5. Make the most of other tax-efficient investments

If you’ve utilised your ISA and pension allowances, other forms of tax-efficient investment can then be attractive to certain types of individuals.

You can normally invest up to £1 million in the Enterprise Investment Scheme (EIS) and up to £200,000 in Venture Capital Trusts (VCTs). Both offer 30% tax relief on your investment, as long as you owe sufficient other tax to fully benefit from this. You must hold an EIS for at least three years and a VCT for five years to maintain all the tax advantages.

Such investments are high risk and so not suitable for everyone. However, one particular advantage for high earners who have used up their pension and ISA allowances (and perhaps where the pension Lifetime Allowance may be an issue) is that VCTs can be used to create a tax-free income stream from dividends, supplementing future retirement income.

Get in touch

If you’d like to make the most of your tax allowances and exemptions before the end of the tax year, please get in touch.

Send us a message via the HFMC Wealth website or call us on 020 7400 4700 to find out more today.

Please note

A pension is a long-term investment not normally accessible until 55 (57 from April 2028). The fund value may fluctuate and can go down, which would have an impact on the level of pension benefits available. Past performance is not a reliable indicator of future results.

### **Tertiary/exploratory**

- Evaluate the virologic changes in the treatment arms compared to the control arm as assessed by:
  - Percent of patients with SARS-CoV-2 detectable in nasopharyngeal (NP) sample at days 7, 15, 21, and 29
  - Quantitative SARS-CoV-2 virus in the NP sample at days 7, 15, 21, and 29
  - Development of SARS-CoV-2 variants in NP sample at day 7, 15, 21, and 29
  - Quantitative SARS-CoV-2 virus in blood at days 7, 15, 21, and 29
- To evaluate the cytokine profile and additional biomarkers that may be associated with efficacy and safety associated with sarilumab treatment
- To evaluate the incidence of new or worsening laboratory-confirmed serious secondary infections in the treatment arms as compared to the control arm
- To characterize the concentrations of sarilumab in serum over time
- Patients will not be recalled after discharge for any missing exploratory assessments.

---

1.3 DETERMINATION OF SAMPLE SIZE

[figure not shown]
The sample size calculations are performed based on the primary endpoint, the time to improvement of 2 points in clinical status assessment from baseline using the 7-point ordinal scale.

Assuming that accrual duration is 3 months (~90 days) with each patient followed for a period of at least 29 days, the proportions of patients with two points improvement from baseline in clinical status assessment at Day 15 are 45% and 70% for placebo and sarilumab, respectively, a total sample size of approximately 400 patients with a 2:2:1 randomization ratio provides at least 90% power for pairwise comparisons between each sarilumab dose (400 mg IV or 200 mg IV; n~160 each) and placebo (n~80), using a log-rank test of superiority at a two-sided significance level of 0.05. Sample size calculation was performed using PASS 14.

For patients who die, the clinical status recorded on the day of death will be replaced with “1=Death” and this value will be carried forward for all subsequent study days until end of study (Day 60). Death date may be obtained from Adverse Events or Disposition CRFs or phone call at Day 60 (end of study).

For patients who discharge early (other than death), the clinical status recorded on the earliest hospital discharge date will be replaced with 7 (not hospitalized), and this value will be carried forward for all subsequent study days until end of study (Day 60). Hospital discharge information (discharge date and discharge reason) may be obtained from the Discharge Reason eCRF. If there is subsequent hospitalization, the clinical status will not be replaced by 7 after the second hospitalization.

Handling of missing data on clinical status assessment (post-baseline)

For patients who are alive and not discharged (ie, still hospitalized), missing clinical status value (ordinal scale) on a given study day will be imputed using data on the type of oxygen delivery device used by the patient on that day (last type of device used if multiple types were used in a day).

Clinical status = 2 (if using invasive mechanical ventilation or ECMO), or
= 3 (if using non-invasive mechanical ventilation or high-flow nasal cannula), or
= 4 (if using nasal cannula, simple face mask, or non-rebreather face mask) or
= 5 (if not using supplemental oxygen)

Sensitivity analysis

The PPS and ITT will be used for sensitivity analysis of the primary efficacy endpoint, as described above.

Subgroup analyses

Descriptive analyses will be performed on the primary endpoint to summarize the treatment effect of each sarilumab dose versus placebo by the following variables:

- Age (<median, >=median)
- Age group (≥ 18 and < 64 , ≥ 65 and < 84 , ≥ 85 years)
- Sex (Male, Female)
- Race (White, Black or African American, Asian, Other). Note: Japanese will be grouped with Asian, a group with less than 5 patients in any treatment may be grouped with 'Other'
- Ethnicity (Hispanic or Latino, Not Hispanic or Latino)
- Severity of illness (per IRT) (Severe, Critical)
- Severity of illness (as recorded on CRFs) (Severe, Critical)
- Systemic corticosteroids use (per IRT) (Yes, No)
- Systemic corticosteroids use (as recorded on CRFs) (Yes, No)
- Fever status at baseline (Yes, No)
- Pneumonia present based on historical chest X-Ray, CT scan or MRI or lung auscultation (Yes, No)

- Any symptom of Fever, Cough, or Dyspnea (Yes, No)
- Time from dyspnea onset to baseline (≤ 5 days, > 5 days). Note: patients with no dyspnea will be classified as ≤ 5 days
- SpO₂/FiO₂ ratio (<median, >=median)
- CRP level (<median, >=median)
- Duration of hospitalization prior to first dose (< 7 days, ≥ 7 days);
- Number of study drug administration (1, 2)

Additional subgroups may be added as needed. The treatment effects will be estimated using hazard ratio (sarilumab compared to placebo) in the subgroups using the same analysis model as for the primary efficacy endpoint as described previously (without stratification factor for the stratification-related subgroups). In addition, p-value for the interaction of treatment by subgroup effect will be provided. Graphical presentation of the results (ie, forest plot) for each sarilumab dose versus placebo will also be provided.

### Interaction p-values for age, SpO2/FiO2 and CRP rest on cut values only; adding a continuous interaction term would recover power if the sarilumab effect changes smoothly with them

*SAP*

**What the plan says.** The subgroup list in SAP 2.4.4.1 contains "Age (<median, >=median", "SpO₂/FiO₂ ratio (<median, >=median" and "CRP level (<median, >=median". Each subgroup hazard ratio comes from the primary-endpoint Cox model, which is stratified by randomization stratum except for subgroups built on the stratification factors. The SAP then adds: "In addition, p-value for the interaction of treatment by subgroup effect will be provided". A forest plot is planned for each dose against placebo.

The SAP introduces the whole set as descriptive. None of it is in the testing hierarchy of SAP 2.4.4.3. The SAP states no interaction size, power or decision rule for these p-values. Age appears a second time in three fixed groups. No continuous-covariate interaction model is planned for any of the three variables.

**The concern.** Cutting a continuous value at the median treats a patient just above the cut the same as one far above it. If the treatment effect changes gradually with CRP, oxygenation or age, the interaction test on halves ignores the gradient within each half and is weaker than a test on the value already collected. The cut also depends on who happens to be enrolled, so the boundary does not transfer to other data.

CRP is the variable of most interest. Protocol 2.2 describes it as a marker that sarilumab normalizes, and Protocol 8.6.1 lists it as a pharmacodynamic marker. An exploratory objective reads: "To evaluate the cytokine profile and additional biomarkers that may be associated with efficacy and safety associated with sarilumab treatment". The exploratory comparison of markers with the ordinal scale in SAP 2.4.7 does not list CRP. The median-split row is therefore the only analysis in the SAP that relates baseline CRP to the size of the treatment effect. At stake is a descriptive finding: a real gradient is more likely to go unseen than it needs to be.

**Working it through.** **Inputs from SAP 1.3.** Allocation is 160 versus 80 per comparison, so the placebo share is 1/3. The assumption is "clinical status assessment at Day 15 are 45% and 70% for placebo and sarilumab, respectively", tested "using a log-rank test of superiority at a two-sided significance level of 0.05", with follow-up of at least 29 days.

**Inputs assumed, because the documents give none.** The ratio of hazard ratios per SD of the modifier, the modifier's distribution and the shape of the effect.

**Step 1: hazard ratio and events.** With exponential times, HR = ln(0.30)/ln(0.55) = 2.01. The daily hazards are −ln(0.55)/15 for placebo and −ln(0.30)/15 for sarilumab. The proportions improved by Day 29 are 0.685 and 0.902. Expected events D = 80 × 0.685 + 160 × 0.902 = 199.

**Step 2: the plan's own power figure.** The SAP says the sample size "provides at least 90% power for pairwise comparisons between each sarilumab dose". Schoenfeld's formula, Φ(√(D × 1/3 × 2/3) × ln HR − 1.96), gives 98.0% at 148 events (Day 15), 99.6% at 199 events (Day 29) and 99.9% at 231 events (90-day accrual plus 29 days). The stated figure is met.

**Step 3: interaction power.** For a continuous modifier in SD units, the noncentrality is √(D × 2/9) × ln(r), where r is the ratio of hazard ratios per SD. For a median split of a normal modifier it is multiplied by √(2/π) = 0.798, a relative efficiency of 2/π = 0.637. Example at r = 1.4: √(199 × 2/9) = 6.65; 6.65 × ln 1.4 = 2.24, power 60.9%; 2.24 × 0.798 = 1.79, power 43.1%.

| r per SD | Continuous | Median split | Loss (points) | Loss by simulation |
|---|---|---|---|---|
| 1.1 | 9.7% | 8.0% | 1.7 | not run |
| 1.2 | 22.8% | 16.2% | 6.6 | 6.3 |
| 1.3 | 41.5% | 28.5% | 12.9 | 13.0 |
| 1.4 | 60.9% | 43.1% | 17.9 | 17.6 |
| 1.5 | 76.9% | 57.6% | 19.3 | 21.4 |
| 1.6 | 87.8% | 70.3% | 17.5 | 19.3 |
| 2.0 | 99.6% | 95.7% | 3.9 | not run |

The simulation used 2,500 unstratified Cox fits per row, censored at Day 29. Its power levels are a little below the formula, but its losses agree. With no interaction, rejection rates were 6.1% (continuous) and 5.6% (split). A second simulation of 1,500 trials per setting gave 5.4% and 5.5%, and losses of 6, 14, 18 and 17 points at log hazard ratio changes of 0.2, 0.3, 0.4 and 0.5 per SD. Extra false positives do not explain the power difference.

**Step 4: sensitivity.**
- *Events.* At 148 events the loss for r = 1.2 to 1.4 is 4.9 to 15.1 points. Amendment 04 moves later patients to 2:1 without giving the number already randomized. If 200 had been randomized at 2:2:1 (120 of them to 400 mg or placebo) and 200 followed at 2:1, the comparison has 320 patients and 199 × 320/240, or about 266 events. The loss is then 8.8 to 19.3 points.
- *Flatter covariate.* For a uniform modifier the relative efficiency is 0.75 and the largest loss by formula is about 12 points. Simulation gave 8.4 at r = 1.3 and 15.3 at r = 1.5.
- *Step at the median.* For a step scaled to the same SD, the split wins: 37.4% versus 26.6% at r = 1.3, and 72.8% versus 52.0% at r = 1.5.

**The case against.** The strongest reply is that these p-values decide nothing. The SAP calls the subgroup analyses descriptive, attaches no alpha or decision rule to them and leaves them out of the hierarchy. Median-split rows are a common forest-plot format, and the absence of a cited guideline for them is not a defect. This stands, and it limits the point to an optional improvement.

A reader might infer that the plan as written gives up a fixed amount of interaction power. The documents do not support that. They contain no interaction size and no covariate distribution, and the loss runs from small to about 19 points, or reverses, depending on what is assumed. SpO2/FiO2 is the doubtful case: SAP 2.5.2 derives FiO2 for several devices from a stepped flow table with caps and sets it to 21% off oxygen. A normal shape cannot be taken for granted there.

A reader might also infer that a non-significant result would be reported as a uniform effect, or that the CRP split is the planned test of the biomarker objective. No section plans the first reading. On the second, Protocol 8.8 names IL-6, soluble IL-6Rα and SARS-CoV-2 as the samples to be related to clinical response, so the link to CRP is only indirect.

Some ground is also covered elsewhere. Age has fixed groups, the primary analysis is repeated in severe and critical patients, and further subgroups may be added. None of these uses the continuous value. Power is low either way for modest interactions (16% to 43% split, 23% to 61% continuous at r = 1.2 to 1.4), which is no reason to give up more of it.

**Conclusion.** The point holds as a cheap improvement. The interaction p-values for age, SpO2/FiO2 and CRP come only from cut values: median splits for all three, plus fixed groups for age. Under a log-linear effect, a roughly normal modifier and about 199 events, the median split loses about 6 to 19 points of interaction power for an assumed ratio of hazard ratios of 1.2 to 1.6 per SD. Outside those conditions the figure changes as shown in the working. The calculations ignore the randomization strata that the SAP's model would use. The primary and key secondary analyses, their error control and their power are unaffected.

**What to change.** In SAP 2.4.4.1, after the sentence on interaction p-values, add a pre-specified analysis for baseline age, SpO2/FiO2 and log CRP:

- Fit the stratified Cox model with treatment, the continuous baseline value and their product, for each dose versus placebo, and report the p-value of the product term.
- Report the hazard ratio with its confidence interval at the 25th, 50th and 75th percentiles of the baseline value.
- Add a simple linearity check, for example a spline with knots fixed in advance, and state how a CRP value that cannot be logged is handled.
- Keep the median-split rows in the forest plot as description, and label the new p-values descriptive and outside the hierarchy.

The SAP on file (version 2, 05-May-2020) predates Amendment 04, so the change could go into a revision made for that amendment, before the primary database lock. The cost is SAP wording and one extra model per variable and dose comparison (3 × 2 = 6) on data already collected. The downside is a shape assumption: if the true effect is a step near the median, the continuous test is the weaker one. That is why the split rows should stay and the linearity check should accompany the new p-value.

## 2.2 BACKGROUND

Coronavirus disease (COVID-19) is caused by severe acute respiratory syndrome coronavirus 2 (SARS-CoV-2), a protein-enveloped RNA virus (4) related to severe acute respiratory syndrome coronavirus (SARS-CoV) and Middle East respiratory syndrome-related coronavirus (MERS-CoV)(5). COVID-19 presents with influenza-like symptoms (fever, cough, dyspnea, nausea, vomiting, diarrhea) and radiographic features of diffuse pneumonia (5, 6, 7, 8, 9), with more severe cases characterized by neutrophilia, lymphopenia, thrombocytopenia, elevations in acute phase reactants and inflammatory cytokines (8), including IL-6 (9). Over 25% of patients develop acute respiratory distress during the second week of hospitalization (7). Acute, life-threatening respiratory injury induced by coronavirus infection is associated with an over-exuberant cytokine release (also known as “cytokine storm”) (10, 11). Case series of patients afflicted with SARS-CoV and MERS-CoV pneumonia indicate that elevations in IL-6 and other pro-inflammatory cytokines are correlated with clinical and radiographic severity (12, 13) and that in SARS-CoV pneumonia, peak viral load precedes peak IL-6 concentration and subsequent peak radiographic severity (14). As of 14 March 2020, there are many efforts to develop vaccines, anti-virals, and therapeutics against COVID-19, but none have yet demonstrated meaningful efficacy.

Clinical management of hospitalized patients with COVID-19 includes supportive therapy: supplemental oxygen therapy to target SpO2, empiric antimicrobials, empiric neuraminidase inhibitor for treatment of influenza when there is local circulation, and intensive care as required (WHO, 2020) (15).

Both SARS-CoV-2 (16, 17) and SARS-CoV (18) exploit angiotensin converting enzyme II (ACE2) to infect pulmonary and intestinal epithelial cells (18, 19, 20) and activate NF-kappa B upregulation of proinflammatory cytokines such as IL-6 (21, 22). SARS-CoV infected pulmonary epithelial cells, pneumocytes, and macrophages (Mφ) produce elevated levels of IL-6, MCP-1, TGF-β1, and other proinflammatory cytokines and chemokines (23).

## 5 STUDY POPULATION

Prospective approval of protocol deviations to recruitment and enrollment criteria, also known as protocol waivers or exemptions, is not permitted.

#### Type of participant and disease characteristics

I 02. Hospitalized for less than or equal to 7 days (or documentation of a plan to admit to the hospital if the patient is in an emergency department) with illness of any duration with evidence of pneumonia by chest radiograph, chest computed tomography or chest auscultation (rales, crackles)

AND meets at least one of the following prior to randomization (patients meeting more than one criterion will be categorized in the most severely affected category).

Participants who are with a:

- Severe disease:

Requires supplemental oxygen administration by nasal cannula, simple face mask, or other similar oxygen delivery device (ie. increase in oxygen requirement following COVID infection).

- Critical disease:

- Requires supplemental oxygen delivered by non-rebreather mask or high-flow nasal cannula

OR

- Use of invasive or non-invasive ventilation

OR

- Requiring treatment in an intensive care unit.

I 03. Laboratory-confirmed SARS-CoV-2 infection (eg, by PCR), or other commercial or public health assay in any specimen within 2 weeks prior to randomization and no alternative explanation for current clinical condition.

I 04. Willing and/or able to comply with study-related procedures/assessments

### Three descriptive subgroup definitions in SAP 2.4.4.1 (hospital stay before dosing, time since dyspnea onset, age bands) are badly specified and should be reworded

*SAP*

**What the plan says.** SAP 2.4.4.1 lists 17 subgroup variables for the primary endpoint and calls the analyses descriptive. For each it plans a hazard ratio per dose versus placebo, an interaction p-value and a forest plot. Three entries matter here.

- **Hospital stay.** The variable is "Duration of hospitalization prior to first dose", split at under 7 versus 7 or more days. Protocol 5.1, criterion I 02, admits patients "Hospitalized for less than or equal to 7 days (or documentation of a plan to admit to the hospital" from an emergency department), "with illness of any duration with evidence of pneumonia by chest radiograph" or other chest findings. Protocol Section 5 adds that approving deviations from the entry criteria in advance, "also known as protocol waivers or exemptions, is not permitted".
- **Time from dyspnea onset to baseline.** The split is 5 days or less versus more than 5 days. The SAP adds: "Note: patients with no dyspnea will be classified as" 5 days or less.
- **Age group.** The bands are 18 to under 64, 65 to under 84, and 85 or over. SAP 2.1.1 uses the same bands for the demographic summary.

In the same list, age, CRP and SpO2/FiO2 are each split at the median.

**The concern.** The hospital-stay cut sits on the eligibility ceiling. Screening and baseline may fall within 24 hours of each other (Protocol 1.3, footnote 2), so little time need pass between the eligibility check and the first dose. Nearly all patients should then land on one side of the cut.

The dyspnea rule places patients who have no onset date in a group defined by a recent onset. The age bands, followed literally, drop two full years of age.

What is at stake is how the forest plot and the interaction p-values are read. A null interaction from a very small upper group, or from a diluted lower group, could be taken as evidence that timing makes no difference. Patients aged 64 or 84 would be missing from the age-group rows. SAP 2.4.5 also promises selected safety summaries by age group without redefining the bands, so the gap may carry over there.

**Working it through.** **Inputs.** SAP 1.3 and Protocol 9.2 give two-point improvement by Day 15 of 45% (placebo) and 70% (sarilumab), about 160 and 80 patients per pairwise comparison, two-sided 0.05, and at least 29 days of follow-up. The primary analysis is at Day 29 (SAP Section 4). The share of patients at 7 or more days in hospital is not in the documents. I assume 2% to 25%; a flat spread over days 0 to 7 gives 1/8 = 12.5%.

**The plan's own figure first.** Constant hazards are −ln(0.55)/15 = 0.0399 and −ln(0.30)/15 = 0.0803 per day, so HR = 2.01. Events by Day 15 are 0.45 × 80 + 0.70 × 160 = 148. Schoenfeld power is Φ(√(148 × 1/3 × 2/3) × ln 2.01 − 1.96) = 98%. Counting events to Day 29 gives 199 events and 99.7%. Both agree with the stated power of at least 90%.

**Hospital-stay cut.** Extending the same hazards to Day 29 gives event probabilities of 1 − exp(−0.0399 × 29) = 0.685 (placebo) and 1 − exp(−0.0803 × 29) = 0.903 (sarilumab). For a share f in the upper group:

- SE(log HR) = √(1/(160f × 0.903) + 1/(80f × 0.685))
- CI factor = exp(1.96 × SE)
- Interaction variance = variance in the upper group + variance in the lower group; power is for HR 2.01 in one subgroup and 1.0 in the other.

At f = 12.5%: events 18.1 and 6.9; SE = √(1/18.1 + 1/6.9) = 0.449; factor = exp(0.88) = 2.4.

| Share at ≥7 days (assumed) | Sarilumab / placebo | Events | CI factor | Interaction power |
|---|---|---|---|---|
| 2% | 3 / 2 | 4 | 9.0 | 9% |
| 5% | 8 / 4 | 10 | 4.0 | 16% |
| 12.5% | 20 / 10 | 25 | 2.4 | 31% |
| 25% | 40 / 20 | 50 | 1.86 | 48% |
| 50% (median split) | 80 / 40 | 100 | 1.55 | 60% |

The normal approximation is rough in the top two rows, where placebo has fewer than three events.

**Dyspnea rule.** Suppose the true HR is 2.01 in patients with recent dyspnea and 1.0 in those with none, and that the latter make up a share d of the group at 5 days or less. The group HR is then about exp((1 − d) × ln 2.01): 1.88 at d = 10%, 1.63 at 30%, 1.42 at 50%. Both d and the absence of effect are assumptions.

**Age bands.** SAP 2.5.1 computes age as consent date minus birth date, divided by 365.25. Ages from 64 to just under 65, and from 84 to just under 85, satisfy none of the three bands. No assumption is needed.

The tax implications of pension withdrawals will be based on your individual circumstances. Thresholds, percentage rates and tax legislation may change in subsequent Finance Acts.

The value of your investment can go down as well as up and you may not get back the full amount you invested. Past performance is not a reliable indicator of future performance.

The Enterprise Initiative Scheme (EIS) and Venture Capital Trusts (VCTs) are higher-risk investments. They are typically suitable for UK-resident taxpayers who are able to tolerate increased levels of risk and are looking to invest for five years or more. Historical or current yields should not be considered a reliable indicator of future returns as they cannot be guaranteed.

Share values and income generated by the investments could go down as well as up, and you may get back less than you originally invested. These investments are highly illiquid, which means investors could find it difficult to, or be unable to, realise their shares at a value that’s close to the value of the underlying assets.

Tax levels and reliefs could change, and the availability of tax reliefs will depend on individual circumstances.